It builds upon past initiatives, in particular the Innocenti Declaration and the Baby-friendly Hospital initiative and addresses the needs of all children including those living in difficult circumstances, such as infants of mothers living with HIV, low-birth-weight infants and infants in emergency situations.

The strategy calls for action in the following areas:

  • All governments should develop and implement a comprehensive policy on infant and young child feeding, in the context of national policies for nutrition, child and reproductive health, and poverty reduction.
  • All mothers should have access to skilled support to initiate and sustain exclusive breastfeeding for 6 months and ensure the timely introduction of adequate and safe complementary foods with continued breastfeeding up to two years or beyond.
  • Health workers should be empowered to provide effective feeding counselling, and their services be extended in the community by trained lay or peer counsellors.
  • Governments should review progress in national implementation of the International Code of Marketing of Breast milk Substitutes, and consider new legislation or additional measures as needed to protect families from adverse commercial influences.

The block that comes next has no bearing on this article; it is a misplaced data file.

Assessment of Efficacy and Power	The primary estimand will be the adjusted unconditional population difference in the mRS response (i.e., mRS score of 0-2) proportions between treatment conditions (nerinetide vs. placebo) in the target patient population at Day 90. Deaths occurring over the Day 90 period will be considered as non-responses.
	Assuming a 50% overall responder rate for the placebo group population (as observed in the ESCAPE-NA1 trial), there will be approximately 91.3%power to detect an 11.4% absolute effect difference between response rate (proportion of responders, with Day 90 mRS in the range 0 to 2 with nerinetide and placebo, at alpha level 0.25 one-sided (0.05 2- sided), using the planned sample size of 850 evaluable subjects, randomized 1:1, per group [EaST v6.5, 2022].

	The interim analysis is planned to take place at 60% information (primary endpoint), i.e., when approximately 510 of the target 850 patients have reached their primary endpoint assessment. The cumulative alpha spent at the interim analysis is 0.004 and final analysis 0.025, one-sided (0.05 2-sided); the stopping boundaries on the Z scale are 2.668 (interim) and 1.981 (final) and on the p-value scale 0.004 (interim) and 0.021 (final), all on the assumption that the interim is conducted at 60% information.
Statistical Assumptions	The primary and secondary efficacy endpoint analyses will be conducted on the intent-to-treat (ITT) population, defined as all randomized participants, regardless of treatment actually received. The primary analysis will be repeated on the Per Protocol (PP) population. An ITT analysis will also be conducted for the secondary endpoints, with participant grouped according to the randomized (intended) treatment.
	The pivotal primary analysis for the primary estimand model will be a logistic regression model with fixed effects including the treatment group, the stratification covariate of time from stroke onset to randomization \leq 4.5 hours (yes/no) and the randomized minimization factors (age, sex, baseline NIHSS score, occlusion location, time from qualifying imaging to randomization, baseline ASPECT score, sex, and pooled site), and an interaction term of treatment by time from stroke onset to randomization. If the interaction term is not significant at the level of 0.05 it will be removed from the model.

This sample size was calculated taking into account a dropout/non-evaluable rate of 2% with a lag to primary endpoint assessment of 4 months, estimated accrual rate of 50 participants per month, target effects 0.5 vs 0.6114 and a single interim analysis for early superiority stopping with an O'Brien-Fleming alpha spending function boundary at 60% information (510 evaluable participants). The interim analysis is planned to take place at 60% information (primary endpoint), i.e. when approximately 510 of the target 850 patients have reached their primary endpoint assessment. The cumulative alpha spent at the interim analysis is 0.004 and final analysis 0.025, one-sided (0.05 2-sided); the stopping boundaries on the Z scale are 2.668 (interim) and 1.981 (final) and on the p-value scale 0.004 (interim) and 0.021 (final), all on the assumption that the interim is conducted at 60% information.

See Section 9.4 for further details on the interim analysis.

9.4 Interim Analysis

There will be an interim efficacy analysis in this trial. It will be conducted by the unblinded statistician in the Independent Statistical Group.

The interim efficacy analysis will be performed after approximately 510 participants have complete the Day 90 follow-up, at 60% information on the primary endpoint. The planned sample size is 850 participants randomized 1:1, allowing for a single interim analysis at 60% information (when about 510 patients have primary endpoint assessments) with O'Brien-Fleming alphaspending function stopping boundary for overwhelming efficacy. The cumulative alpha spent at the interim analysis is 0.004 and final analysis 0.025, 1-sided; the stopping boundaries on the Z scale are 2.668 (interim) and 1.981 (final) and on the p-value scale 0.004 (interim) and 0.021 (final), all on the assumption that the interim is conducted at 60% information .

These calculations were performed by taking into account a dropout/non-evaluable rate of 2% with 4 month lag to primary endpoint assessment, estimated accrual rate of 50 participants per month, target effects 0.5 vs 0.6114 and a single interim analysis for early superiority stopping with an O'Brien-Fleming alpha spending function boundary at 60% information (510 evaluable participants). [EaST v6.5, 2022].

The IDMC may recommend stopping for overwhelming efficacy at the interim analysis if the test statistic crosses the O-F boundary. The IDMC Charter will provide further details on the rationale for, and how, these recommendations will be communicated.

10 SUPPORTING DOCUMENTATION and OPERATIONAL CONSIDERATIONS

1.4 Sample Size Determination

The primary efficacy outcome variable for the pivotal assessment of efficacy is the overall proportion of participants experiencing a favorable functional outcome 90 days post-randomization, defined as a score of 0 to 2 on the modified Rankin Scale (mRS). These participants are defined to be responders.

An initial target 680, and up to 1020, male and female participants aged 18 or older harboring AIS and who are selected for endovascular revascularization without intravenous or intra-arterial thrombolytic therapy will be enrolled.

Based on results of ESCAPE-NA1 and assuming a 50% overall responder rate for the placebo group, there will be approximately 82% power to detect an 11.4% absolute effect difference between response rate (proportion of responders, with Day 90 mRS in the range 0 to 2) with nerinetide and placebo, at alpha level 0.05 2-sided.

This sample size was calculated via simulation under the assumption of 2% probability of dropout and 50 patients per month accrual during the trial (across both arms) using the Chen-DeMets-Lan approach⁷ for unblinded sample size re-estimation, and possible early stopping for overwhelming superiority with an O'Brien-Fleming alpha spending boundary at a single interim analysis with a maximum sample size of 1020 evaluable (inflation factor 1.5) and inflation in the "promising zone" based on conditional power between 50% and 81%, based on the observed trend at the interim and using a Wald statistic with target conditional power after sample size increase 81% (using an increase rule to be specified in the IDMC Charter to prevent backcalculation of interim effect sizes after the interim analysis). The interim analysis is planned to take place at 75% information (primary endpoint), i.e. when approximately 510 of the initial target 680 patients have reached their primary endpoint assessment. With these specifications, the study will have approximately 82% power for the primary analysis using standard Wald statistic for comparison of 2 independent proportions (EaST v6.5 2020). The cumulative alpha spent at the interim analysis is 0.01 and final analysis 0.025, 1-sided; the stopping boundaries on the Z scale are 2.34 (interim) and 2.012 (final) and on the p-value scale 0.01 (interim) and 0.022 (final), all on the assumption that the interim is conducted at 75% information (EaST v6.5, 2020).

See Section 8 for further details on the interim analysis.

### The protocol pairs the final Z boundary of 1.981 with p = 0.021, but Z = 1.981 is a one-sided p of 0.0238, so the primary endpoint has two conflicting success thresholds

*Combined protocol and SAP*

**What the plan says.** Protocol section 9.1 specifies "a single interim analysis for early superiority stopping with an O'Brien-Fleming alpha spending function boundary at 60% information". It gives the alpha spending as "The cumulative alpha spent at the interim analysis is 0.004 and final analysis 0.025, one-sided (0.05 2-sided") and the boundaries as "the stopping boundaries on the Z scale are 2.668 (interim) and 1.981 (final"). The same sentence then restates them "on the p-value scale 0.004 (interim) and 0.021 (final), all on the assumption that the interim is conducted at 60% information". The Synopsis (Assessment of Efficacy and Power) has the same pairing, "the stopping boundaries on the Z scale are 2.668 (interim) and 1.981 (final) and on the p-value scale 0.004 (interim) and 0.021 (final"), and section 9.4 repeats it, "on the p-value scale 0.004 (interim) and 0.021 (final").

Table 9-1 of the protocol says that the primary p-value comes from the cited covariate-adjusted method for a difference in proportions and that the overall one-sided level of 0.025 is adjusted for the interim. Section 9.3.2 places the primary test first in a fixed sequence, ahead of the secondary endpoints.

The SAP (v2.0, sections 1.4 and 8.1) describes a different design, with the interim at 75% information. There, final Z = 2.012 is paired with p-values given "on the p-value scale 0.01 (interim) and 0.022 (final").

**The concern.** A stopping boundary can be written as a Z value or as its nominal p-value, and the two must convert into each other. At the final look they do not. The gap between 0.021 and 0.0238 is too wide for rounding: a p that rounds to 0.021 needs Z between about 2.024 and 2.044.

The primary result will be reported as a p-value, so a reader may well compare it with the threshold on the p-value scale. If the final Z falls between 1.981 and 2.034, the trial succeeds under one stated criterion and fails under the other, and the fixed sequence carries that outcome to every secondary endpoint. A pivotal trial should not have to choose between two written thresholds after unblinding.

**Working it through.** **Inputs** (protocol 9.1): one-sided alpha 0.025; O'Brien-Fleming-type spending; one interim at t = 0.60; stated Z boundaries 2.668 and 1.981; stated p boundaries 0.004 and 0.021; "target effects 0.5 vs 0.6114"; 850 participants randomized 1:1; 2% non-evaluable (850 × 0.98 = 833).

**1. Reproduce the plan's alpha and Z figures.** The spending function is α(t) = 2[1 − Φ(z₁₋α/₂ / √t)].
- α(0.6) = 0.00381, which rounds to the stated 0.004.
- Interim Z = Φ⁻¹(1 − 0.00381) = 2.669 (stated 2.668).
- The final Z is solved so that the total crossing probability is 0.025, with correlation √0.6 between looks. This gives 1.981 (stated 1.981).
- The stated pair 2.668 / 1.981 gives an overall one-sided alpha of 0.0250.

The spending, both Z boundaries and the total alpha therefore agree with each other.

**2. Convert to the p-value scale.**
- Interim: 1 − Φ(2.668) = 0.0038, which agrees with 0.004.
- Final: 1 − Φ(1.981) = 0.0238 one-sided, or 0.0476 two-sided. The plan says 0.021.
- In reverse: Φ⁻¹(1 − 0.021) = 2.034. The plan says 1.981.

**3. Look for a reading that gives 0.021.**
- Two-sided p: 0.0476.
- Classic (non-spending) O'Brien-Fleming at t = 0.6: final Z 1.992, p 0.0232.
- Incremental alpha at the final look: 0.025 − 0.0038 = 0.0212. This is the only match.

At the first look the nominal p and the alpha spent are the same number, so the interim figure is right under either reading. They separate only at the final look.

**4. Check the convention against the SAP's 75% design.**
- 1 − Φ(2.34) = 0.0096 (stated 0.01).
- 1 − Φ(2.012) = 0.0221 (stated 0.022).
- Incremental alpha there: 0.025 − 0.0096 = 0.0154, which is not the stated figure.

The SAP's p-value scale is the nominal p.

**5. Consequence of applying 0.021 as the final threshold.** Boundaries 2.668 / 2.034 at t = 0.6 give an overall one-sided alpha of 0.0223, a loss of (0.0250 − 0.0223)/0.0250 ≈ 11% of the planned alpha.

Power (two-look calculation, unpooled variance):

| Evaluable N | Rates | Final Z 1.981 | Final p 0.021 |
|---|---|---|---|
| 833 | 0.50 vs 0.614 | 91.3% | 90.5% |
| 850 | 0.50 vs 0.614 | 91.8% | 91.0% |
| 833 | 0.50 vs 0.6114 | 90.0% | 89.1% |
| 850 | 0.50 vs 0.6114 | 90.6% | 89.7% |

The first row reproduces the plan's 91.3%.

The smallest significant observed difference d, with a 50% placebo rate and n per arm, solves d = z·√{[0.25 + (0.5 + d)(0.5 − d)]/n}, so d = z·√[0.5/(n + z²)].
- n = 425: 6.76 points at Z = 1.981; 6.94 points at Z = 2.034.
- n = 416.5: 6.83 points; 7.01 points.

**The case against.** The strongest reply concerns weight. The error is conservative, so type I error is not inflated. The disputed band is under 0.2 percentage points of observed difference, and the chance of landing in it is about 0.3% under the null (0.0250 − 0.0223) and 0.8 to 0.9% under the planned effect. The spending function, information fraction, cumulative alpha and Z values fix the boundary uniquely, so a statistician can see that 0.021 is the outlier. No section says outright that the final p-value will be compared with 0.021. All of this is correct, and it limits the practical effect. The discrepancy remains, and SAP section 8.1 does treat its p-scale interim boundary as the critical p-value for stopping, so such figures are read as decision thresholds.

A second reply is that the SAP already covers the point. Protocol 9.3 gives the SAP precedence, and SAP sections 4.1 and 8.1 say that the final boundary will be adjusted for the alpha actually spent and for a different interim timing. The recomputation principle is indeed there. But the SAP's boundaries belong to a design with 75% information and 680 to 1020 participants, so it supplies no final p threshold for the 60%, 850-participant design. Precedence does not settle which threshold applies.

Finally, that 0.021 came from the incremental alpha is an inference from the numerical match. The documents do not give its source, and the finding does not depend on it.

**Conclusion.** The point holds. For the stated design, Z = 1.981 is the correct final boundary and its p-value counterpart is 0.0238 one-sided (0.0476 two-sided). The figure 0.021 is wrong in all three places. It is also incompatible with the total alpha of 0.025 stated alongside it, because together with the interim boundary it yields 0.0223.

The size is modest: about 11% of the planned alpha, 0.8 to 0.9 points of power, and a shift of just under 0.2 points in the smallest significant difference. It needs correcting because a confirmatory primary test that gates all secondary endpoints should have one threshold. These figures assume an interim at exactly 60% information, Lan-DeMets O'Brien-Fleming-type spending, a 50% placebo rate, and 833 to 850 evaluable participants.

• Governments should enact imaginative legislation protecting the breastfeeding rights of working women and establishing means for its enforcement in accordance with international labour standards.

The WHO/UNICEF Regional Child Survival Strategy focuses on the implementation of an Essential package for child survival. The package is composed of:

  • Care of the newborn
  • Breastfeeding and complementary feeding
  • Micronutrient supplementation
  • Immunization of children and mothers
  • Integrated management of sick children
  • Use of insecticide-treated bednets (in malarious areas)

WHO Child Growth Standard - a growth chart for the 21st century

  • Allow growth measurements of infants and children against a standard optimum value
  • There are charts for boys and for girls, for infants to one year, for children up to 5 years
  • Include windows of achievement on development milestones
  • Describe "how children should grow"
  • Establish breastfeeding as the biological "norm"

Policy statements on infant feeding

  • "The breastfed infant is the normative model against which all alternative feeding methods must be measured with regard to growth, health, development, and all other short- and long-term outcomes", American Academy of Pediatrics, 1997"The promotion and practice of breastfeeding is essential to the achievement of optimal infant and child health, growth, and development", American Academy of Pediatrics, 2005
  • "The promotion and practice of breastfeeding is essential to the achievement of optimal infant and child health, growth, and development", American Academy of Pediatrics, 2005
  • National infant feeding policies of many countries recommend exclusive breastfeeding as the optimal source of nutrition for the first six months of age